“I think it’s good for any city that is interested in promoting solar,” said Brendon Slotterback, the city’s sustainability program coordinator who took the lead on developing the map. “It can be a good communication tool to really show the potential that’s out there for any individual property as well as the entire city.”
The map was created using remote sensing data (using the LIDAR laser method) that captures the elevation of the Earth’s surface in 3D and solar insolation data showing just how much energy can be captured on PV panels. Incorporating GIS data gave information about the slope of each rooftop as well as objects around it, such as trees, that could interfere with sun exposure.
Roofs without enough space to support at least 1 kilowatt of solar panels were not included on the map, since the city considers this insufficient for solar.
Other interactive solar maps, such as the map of Cambridge, Mass., developed by MIT researchers, provided the inspiration for the Minneapolis map, Slotterback said, along with the knowledge that the remote sensing data was available from the state of Minnesota.
But the largest effort in the state was pioneered by the University of Minnesota’s U-Spatial program earlier this year, where GIS graduate students and a faculty sponsor developed the Solar Suitability app that enables anyone in the state to look up the solar potential for their property. In July, the students — or Solar Dream Team, as they dubbed themselves — won first place in GIS mapping company Esri’s first-ever contest that judged apps aimed at increasing climate change resiliency.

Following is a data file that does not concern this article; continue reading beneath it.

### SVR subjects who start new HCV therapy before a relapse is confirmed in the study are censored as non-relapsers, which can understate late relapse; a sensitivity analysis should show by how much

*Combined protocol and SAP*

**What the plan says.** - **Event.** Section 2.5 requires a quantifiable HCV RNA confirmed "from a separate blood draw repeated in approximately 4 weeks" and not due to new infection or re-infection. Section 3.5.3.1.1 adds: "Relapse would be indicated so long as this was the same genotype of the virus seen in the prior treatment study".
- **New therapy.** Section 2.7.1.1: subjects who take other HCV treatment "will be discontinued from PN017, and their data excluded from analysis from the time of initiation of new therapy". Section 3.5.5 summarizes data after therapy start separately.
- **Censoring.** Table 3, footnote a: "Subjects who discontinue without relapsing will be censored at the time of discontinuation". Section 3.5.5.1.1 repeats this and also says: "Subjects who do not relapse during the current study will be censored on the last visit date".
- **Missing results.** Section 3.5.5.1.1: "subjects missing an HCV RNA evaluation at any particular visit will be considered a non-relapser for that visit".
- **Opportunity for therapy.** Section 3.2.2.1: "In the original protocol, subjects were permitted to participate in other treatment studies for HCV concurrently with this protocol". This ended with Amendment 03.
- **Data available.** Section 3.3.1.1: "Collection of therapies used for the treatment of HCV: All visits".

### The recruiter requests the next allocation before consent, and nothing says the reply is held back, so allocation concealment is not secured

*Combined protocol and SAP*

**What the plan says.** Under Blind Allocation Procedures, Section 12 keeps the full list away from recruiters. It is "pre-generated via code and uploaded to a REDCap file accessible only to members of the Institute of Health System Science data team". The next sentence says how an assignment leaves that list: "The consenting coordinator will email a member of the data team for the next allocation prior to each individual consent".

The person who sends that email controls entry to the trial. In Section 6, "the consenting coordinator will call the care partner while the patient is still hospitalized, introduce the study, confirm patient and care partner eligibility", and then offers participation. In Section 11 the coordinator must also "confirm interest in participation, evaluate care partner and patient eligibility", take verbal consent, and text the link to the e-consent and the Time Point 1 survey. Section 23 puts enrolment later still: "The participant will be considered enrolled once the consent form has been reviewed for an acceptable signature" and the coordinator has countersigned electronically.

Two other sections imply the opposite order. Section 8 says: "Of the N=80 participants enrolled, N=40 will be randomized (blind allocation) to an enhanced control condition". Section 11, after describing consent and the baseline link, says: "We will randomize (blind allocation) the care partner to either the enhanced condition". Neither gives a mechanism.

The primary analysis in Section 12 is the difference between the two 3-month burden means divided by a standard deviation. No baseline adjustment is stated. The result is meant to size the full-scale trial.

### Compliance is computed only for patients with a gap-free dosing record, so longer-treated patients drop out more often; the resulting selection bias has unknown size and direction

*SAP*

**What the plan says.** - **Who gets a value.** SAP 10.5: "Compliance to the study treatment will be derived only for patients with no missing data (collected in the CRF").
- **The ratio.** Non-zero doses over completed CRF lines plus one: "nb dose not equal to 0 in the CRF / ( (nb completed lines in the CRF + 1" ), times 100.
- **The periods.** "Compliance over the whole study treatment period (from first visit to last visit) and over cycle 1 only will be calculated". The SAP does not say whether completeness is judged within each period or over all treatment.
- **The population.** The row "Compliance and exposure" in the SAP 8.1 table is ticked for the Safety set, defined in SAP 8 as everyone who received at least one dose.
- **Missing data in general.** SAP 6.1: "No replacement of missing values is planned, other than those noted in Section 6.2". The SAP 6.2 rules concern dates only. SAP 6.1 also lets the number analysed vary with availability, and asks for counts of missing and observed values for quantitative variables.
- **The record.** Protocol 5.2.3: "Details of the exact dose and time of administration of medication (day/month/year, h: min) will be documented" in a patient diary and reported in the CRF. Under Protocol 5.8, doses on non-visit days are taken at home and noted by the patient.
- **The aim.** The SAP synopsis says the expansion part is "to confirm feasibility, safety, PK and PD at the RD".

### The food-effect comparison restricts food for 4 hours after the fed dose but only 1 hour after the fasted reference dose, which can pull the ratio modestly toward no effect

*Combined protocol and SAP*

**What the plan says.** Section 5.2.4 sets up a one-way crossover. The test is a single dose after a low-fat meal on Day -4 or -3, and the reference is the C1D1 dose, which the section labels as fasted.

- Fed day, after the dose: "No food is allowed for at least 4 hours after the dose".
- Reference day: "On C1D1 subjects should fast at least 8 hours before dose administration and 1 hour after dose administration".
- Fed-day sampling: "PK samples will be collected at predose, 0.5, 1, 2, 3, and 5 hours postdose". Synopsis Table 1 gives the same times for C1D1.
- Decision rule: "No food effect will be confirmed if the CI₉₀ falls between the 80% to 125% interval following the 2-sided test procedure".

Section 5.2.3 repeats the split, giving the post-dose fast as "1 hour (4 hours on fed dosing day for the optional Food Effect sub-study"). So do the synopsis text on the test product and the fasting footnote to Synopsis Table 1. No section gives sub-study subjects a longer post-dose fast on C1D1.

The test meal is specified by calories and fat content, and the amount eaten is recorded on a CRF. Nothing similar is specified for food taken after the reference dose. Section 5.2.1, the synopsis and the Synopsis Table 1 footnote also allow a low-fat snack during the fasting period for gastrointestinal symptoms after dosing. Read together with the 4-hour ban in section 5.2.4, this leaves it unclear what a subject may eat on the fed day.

Though Slotterback said that the results of the Minneapolis mapping project did not surprise him, the finished map did indicate that the city had a little more solar potential than he previously thought.
And another valuable takeaway from the process was discovering that one of the greatest and most efficient opportunities to make big gains in the city’s solar capacity is through installation on flat-roofed commercial and industrial buildings.
“It’s a big chunk of the total potential that’s available in Minneapolis,” he said. Even though installing PV panels on flat roofs requires slightly more space per panel than on sloped roofs, the sheer size of the flat roofs outweighed any sort of space efficiency from sloped roofs, he said, because it’s easier to do an installation on one large flat roof versus a lot of smaller sloped roofs.
One piece of information Slotterback would like to add to the map is the age of each roof, since it’s not recommended to install solar on aging shingles.
“We can take a look and see when people last pulled a permit to reshingle their roof. That would be something that other cities can look at also — it gets rid of one last barrier to a solar installation,” he said.
We spend our days digging into the many facets of the solar revolution here in the U.S., from the benefits of solar to the policies that drive the solar boom to the coming wave of electric vehicles that will further grow the solar market.
But sometimes it’s helpful to step back and look at the bigger picture, and get a reminder of just how far we’ve come, and how quickly we’ve progressed — not to mention how much more of a solar boom lies ahead of our.
The good people at the Union of Concerned Scientists have just published a terrific infographic on the rise of solar in the U.S., and it shows, in three brief panels, the solar revolution that we’re in the midst of. (Disclosure: I spent part of a year working for UCS on their sustainability team, helping them walk the talk. Which they do.)
First, look at how far and how quickly the cost of solar has dropped in the last decade:
Second, as a result of that price drop, as well as smart state-level policies, more than half of all U.S. states will have solar power that’s as cheap as grid electricity by 2017: